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Blake Fahmie, of Lafayette, does some trap shooting at the Martinez Gun Club in Martinez, Calif., on Wednesday, May 28, 2014. Fahmie, an Acalanes High graduate, earned a bachelor's and master's from Lindewood University in Missouri off of a trapshooting scholarship. He won multiple national championships while competing for the university. (Dan Honda/Bay Area News Group)

MARTINEZ -- Blake Fahmie used an Italian-made Axis RS 12 trap shotgun to get through college and earn a MBA from Lindenwood University in St. Charles, Mo. Now, the award-decorated trap and skeet shooter is aiming at the 2020 Olympics.

It's not as incongruous as it reads, because the 25-year-old is an athlete -- and his shooting is a sport. Entering the competitive field while a student at Acalanes High School 10 years ago, Fahmie immediately dominated local and state championships. Recruited by Lindenwood, a school whose dynastic Lindenwood Shotgun Sports team has won 11 team championships and is coached by an Olympian, Fahmie racked up Amateur Trapshooting Association awards and other competition honors nearly as fast as the 100 shells that fly out of his gun's interchangeable barrels during a competition round.

A member of three National Collegiate Championship teams, he served as the teams' assistant coach while completing his graduate degree.

Viewed on YouTube, Fahmie's sharpshooting coordination splinters five clay targets into dust, just seconds after he's dispersed them into the clear blue sky at the Martinez Gun Club.

Showing off, he shoots from behind his back, or lying down, or even with his gun held upside down overhead. Bottles of steak sauce, used as targets, explode: a sign of the fun Fahmie's been having since he was a boy, duck hunting with his dad and older brother, Zack.

Greg Fahmie has managed the Martinez club since 2005, but long before then, he taught his two sons the joys and responsibilities of shooting for sport. He calls his son a natural whose "99 out of 100" and often, 100 percent scores, add credence to the claim.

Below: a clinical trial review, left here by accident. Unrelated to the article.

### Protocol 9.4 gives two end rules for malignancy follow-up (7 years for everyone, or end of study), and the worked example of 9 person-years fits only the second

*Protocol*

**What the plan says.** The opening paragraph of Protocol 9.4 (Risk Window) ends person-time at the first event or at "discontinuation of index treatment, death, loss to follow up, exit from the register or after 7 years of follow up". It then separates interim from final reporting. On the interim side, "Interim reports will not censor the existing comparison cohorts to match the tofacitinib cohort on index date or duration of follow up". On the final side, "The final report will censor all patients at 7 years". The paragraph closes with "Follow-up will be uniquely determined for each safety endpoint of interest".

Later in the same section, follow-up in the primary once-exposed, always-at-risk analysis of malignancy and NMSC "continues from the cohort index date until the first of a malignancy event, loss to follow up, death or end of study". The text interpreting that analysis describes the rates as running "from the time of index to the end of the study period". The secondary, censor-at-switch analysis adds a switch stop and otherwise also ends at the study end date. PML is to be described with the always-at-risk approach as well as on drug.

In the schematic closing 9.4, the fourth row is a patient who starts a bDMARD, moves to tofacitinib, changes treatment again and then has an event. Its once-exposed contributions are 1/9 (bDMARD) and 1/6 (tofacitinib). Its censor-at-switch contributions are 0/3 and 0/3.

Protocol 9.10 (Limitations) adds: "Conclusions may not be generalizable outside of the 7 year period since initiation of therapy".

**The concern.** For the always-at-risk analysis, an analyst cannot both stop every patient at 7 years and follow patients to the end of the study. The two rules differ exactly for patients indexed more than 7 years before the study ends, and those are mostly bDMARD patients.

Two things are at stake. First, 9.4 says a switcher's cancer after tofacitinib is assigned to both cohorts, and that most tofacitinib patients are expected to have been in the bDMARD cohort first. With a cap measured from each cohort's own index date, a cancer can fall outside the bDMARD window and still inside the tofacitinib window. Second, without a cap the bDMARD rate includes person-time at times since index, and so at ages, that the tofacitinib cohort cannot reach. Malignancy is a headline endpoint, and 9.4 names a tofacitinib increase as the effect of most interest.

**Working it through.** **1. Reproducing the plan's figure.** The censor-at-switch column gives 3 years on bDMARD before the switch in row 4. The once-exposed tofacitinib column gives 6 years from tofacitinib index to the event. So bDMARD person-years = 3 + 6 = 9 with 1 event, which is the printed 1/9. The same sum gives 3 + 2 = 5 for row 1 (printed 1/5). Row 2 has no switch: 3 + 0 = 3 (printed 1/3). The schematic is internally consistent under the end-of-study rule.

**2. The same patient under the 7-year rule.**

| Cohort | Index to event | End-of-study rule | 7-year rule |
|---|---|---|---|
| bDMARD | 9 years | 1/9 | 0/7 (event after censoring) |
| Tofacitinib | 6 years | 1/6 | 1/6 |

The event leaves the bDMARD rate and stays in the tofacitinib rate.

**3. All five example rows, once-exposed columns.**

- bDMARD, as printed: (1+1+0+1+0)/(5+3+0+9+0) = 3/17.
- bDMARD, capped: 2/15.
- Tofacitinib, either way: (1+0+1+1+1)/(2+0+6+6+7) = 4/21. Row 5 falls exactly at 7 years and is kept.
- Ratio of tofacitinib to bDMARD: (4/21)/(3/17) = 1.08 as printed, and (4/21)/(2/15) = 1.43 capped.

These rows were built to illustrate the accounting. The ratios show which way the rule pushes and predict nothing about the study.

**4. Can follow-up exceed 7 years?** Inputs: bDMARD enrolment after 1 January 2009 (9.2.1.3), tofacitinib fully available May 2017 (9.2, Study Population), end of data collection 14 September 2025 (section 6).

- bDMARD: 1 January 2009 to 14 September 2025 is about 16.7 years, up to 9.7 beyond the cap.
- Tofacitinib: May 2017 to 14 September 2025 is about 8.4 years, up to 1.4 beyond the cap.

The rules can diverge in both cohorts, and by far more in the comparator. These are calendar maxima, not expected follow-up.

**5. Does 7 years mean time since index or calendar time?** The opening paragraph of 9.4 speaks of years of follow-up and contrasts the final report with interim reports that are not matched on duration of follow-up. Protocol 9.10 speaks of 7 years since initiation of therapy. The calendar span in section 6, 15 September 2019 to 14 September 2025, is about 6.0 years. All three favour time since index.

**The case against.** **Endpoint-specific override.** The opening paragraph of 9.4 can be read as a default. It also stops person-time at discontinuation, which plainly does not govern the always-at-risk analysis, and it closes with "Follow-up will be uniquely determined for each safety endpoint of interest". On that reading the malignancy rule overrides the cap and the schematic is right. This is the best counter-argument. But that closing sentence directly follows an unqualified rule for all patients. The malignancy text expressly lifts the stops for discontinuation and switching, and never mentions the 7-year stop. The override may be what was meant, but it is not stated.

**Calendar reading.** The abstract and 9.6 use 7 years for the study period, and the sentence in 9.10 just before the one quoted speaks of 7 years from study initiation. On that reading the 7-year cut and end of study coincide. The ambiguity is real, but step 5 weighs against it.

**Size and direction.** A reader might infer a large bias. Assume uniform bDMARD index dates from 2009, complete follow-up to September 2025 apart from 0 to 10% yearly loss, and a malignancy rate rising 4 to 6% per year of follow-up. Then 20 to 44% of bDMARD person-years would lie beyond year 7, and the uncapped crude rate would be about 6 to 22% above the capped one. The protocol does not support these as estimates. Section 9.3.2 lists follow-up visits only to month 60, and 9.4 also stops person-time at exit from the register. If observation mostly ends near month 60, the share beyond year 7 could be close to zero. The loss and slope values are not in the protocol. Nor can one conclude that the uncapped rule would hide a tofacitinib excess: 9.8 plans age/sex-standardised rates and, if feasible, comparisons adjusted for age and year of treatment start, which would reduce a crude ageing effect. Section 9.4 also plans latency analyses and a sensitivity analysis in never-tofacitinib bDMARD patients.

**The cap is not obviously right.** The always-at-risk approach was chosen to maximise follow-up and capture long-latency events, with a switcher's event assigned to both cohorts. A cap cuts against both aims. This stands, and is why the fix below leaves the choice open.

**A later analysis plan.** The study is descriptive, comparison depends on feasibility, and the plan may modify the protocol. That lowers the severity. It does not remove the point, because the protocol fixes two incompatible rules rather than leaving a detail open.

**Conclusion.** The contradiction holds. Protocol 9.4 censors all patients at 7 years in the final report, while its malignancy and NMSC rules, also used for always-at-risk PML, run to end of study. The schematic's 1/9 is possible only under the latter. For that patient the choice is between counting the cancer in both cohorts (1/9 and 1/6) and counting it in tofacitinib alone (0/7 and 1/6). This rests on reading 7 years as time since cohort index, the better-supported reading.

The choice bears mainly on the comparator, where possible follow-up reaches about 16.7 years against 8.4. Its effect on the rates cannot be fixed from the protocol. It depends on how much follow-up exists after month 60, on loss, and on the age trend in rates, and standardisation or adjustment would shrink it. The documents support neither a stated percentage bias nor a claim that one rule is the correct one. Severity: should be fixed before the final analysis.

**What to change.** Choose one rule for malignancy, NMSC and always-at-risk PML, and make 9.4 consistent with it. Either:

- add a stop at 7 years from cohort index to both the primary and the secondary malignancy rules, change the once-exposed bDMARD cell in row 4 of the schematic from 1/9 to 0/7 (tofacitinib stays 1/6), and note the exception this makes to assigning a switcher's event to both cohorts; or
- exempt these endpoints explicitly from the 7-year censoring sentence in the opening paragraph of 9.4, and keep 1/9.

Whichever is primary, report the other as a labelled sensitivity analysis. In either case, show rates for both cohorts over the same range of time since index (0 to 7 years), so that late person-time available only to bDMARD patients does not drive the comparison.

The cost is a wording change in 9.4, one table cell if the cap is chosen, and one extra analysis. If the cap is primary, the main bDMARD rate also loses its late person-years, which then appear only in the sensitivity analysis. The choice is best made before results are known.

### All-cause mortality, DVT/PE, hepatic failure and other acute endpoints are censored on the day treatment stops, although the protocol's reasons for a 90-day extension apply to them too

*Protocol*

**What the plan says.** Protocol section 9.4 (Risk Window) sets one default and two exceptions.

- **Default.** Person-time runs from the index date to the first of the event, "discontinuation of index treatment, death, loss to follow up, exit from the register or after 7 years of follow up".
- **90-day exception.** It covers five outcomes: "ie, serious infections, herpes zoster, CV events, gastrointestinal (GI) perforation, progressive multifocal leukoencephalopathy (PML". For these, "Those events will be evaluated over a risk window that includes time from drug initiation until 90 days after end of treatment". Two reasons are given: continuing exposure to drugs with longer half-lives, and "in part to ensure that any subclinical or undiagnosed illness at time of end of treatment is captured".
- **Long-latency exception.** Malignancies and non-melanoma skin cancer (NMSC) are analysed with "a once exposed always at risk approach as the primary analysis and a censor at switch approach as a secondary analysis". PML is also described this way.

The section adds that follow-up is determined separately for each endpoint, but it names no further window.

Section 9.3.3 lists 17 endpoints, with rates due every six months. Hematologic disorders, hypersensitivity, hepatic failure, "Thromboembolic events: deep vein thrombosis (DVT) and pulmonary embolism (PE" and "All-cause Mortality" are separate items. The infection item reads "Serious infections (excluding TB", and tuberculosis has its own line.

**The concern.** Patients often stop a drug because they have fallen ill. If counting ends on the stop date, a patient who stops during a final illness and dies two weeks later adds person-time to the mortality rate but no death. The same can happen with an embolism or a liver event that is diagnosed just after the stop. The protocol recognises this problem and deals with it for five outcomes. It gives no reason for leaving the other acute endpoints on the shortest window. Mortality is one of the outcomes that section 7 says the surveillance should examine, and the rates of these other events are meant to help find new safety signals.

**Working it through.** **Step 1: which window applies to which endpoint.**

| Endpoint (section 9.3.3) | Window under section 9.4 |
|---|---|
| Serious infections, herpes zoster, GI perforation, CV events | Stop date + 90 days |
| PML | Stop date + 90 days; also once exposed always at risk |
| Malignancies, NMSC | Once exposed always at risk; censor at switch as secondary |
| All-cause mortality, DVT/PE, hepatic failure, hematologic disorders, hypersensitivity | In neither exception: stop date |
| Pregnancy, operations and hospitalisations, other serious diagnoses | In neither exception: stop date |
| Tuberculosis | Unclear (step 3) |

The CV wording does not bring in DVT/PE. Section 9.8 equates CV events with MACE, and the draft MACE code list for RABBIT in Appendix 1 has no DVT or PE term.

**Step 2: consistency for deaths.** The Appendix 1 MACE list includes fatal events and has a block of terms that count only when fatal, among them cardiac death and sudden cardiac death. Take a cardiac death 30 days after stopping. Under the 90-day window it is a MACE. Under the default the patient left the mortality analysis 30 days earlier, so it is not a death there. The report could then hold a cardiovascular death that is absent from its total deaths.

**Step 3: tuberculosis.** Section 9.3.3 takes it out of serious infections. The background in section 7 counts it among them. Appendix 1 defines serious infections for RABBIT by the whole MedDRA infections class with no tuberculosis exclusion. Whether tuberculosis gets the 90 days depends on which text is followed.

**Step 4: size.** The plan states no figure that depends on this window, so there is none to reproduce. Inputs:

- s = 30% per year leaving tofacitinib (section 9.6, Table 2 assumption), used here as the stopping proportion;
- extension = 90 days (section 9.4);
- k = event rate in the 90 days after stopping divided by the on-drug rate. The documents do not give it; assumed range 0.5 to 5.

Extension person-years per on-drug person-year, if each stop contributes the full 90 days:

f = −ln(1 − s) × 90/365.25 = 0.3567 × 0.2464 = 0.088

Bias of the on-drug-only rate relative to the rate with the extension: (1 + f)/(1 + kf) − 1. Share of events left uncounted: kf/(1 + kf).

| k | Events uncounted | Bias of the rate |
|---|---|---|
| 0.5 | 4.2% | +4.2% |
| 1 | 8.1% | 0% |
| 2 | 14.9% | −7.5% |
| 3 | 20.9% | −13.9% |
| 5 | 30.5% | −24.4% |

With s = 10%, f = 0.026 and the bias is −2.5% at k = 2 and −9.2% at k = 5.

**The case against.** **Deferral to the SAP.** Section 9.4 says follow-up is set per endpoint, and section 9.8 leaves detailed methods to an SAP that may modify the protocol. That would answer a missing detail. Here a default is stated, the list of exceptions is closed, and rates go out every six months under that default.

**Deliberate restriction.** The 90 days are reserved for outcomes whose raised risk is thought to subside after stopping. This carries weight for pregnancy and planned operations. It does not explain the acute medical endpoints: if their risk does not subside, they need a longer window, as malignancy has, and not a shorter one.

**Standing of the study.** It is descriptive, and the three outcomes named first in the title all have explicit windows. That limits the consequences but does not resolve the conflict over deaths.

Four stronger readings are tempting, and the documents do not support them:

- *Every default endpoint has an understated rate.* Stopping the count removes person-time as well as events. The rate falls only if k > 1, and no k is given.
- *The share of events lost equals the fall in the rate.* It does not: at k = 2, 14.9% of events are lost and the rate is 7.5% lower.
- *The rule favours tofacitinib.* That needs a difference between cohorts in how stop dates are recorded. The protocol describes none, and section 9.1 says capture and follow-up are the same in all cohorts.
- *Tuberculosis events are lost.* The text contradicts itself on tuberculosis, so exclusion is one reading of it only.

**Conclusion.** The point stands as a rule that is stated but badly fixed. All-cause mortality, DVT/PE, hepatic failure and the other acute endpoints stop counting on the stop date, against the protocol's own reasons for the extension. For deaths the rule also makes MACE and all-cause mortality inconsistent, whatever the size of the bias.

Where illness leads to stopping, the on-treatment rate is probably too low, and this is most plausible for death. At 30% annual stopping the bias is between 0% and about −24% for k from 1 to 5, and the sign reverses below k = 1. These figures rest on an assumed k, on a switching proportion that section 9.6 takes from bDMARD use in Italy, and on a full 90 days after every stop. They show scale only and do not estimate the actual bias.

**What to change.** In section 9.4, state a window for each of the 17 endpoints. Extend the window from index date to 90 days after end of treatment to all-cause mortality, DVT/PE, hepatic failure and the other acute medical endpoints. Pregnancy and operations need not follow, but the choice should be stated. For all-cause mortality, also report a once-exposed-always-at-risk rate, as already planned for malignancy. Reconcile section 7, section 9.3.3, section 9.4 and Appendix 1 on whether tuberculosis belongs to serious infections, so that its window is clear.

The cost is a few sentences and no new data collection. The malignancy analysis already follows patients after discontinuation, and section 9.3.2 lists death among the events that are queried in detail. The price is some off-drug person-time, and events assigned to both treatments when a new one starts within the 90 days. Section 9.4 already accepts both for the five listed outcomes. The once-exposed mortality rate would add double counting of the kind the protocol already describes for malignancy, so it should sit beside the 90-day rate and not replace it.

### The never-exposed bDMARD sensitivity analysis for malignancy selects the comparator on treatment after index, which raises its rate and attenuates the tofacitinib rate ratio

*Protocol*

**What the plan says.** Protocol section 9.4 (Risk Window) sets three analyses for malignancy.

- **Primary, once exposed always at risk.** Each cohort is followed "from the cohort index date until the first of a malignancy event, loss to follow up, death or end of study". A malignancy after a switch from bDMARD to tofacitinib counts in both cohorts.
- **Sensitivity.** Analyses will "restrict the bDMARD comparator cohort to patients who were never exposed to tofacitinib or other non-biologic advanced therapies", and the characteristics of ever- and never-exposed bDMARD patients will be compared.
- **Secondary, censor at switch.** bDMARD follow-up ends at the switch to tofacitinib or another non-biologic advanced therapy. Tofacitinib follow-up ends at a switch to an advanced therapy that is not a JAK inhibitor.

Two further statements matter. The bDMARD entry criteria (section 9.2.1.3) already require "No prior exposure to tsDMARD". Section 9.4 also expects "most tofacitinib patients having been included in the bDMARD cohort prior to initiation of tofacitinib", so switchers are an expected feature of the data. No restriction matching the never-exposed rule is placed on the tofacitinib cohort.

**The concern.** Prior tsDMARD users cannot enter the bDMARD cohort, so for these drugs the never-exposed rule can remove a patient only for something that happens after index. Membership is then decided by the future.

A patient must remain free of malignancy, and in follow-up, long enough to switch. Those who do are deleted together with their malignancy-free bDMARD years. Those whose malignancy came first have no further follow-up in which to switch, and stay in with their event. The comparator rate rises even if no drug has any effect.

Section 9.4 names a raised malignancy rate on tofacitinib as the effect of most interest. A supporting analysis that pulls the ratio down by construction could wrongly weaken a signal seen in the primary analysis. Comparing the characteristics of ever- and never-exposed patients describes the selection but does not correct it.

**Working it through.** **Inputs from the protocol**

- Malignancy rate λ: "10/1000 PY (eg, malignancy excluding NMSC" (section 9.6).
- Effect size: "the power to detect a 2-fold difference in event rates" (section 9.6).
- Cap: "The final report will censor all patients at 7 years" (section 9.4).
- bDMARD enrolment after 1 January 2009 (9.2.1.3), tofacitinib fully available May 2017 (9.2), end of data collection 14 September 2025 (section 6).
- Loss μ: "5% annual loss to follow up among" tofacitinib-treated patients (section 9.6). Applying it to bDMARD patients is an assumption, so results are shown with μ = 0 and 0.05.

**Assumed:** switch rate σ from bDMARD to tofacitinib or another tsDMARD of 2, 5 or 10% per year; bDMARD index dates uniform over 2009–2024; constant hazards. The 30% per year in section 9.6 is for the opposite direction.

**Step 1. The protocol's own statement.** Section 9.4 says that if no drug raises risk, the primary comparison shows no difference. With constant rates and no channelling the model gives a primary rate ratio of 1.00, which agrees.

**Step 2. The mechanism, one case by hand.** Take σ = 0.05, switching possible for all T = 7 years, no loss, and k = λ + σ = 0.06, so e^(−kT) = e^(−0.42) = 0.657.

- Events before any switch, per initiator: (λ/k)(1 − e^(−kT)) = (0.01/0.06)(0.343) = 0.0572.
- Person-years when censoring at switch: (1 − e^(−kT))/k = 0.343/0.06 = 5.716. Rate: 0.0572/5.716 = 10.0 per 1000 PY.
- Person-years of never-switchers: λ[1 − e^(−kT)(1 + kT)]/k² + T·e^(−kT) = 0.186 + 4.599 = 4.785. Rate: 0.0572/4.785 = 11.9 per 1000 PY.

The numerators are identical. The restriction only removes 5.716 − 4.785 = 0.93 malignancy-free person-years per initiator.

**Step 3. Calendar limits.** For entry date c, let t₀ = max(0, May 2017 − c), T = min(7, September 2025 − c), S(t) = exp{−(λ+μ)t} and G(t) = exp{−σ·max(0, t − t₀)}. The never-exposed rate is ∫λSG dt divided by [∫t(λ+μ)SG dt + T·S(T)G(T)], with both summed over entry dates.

Fahmie says playing football and baseball and years of waterfowl hunting -- all activities in which the "target" has an unpredictable flight path -- developed his speed and ability to lead by shooting ahead on the target's trajectory.

"I shoot the first target quickly, then the second one isn't falling far away by the time I shoot it. It's right there for me," he says.

Trap shooting is a lot like golf, Fahmie explains. Not only is it important to keep your head down and the gun aligned as if it's a part of the body, the hardest part of shooting may be between the ears.

"It's easy to let your mind slip and think about how many you've missed," Fahmie says.

Competitions vary, but typical events have competitors standing in five different positions, shooting five shots from each post. Four fields make up a session and at each competition there are three events: singles, shot at a distance of 16 yards; handicap, shot at the shooter's established yardage from 18-27 yards; and doubles, where two targets disperse into the air at 16 yards.

Fahmie excels at doubles and says since competitions are 300 "clays" (the clay targets) a day, his practices are similar.

"It takes about four hours. If I'm struggling with an angle, I'll shoot that 25 times in a row, instead of keeping it random. I work on endurance. I just shoot a lot," he says.

Fahmie's more apt to boast about the turnaround at the Martinez Gun Club by his father than his own records. The club now has 600 members, 10 trap fields, two skeet fields and an Olympic-sized international trap that features targets coming from 15 different directions and traveling at 75-80 miles per hour.

Teaching is Fahmie's most recent passion. He says he's the first person in California to get a master's degree through shooting and sees it as a positive thing.

"Seen through the news, shooting is negative and involved with killing. But I'm paving the way for participants to get scholarships."

Concord's De La Salle High School has a trap team with more than 60 athletes, some of whom are his students.

"I share techniques for shooting, but also give them and their parents info for moving from high school to college to the Olympics," he says.

If he's generous with instructions about gun safety and rigorously explaining proper technique even to beginners, Fahmie admits he's reserved when it comes to casual talk about the 30 guns he owns.

"There's a certain line, where I watch what I say. Getting a haircut, I don't say 'gun.' Once you say that, they don't hear trap or Olympic sport. I don't use it for self-defense or in my home. These are finely crafted tools."

He plans to continue teaching and competing. With the world championship in Sparta, Ill., coming up in August, Fahmie says he's keeping the 2020 Olympics in his sights.

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